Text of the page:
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SMART - State Management Advisory and Response Team

Authorization and Utilization Review (UR) - FAQs

(Updated 9/09)



 Q1. Regarding planned admissions to hospitals:

Must a Mental Health Plan (MHP) utilize a prior authorization process? And, once an admission is approved, can a MHP concurrently approve one day, then switch to retrospective review? Or, must the whole stay be authorized on a concurrent basis?
A1.  The MHP Point of Authorization (POA) must authorize planned psychiatric hospital admissions in advance of the admission. Concurrent review varies among MHPs. There are no state standards for concurrent review. MHPs must establish their own policies and procedures for the frequency and level of review during inpatient stays and must issue Notice of Actions (NOAs) as required. MHPs may authorize payments for up to seven calendar days of psychiatric hospitalization in advance of service provision per California Code of Regulations (CCR), Title 9, §1820.220(i). Authorization occurs when the MHP’s POA approves the Treatment Authorization Request (TAR). Chart or other review during inpatient stays is not considered authorization.


Q2.  Can an MHP, by way of the contract with the Fee-for-Service/Medi-Cal (FFS/MC) hospital, require all admissions (emergency and planned) to be authorized on a retrospective basis and thus, not be subject to the NOA-B process?
A2.  The MHP’s POA must authorize planned FFS/MC hospital admissions in advance of the admission. The CCR, Title 9, Chapter 11, §1820.220(b)(1) requires that hospitals submit a request for MHP payment authorization prior to the planned admission. §1820.220(i) specifies that MHPs may authorize payments for up to seven calendar days of psychiatric hospitalization in advance of service provision. If an MHP denies the request for payment for a planned admission and the services are therefore not provided, the MHP must send an NOA-B in accordance with CCR, Title 9, Chapter 11, §1850.210.

The MHP’s POA authorizes payment for emergency FFS/MC hospital admissions on a retrospective basis, as the MHP only approves or denies the payment request following discharge (see §1820.220 for exceptions). MHPs cannot require prior authorization for emergency admissions.

When a service is not medically necessary or otherwise not a service covered by the MHP Contract, the MHP must provide a written NOA-C to the beneficiary when the MHP denies payment authorization of a service that has already been delivered to the beneficiary as a result of a retrospective payment determination in accordance with Code of Federal Regulations (CFR), Title 42, 438.404(c)(2).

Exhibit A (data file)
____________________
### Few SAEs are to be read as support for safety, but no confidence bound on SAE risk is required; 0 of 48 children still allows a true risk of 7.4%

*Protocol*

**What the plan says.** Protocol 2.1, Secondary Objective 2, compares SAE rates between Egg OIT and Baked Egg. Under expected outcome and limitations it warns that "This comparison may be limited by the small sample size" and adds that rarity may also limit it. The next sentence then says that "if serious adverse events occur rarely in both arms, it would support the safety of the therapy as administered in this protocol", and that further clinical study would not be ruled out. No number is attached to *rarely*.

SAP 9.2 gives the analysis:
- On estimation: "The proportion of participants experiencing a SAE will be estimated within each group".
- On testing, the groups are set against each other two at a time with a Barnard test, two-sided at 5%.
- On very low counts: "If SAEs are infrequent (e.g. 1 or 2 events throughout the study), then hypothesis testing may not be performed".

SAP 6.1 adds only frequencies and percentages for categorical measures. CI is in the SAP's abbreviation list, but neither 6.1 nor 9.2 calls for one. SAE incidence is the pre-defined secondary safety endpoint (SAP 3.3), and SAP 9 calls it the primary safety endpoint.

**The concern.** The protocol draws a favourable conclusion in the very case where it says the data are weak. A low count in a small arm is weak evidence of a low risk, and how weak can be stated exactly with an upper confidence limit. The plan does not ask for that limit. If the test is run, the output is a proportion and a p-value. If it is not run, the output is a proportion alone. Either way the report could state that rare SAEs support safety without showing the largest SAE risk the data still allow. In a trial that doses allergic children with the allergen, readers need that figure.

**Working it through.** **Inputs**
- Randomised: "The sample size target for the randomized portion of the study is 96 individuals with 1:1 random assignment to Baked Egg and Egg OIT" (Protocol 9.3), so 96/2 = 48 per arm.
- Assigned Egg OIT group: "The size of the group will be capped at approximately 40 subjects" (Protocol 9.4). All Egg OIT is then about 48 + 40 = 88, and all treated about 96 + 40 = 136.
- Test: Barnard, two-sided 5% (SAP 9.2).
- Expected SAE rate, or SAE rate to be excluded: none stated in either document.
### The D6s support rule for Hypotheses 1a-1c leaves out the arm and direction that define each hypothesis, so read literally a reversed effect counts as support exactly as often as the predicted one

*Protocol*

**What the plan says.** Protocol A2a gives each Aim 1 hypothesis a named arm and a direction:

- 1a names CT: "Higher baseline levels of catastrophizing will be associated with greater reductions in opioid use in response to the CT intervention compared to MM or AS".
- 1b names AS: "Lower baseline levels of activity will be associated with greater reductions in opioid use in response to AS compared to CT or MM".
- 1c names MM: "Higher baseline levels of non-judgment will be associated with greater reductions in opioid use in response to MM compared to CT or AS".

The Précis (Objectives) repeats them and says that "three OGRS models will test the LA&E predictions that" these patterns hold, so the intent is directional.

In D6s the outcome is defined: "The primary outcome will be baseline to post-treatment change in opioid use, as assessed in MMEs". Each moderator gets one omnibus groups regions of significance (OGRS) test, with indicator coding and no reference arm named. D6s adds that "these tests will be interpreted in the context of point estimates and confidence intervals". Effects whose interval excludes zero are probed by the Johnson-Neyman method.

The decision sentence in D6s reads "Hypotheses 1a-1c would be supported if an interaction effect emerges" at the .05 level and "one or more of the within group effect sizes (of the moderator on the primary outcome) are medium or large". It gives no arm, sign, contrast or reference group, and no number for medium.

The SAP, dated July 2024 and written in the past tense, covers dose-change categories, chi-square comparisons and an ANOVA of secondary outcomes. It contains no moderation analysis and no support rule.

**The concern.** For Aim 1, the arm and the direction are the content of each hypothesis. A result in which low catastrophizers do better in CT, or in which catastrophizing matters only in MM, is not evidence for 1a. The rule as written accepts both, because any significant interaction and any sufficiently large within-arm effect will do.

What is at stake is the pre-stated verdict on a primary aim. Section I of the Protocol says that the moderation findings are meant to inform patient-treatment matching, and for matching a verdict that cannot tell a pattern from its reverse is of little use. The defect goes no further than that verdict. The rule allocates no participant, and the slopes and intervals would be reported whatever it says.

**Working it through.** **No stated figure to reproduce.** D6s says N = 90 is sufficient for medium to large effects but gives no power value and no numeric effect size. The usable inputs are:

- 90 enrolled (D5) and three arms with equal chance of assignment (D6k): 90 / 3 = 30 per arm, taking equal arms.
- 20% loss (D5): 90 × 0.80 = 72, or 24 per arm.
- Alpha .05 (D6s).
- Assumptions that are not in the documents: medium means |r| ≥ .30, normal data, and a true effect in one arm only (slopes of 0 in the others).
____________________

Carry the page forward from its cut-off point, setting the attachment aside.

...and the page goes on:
Q3.  Can an MHP prohibit planned admissions into FFS/MC hospitals if the MHP has its own hospital(s) or identified contract hospitals for planned admissions of children and adults?
A3.   MHPs must ensure that planned admissions occur when the MHP determines that they are necessary. An MHP can opt to only use its own facilities for planned admissions for adults and children if feasible and clinically appropriate. MHPs should note that this might be perceived by contract FFS/MC hospitals as a conflict of interest. If an MHP opts to not allow planned admissions at a contract hospital, this should be clearly addressed in the contract. MHPs must have a process in place for planned admissions in non-contract hospitals in the event that such an admission is determined to be necessary by the MHP per CCR, Title 9, Chapter 11, §1810.310(a)(8).

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 Q4.  Must written records be kept for non-hospital UR decision-making about authorization for payment, or can the authorization be done verbally?
A4.  Both inpatient and outpatient UR decision-making/authorizations must be documented in writing and a NOA must be issued to the beneficiary depending on the action taken by the MHP per CCR, Title 9, Chapter 11 §1850.210. If an authorization is given to a provider verbally, that action must be documented so that authorizations can be effectively monitored.


 Q5.  Must an MHP have an authorization process in place for all services other than psychiatric inpatient hospital services?
A5.  No. The MHP only needs to assure that all services are provided under the direction of a physician, licensed/registered/waivered psychologist, licensed/registered/waivered social worker, licensed/registered/waivered marriage and family therapist, or a registered nurse.


 Q6.  Does the MHP have to provide a specialty mental health service it doesn't offer?
A6.  The MHP has to provide whatever specialty mental health service it determines meets the beneficiary's needs. For example, if the MHP determines day treatment is needed, it must provide the service. If the MHP determines that targeted case management and intensive mental health services are needed, it must provide this intensive level of services. Issuing a NOA does not absolve the MHP of its obligation to provide the specialty mental health service(s) the MHP found to be necessary.


Q7.  Regarding non-hospital UR activities: What is the MHP’s chart review responsibilities?
A7.  MHPs’ Quality Management (QM) Programs must conduct monitoring activities, including clinical chart reviews; however, the DMH has no set standards for this. MHPs should follow the standards they establish in their QM programs. MHPs are encouraged to establish a percentage of charts to review and the frequency of these reviews. These MHP-established standards should be documented in the QM plan and adhered to.

Last modified on: 7/2/2012 8:30 AM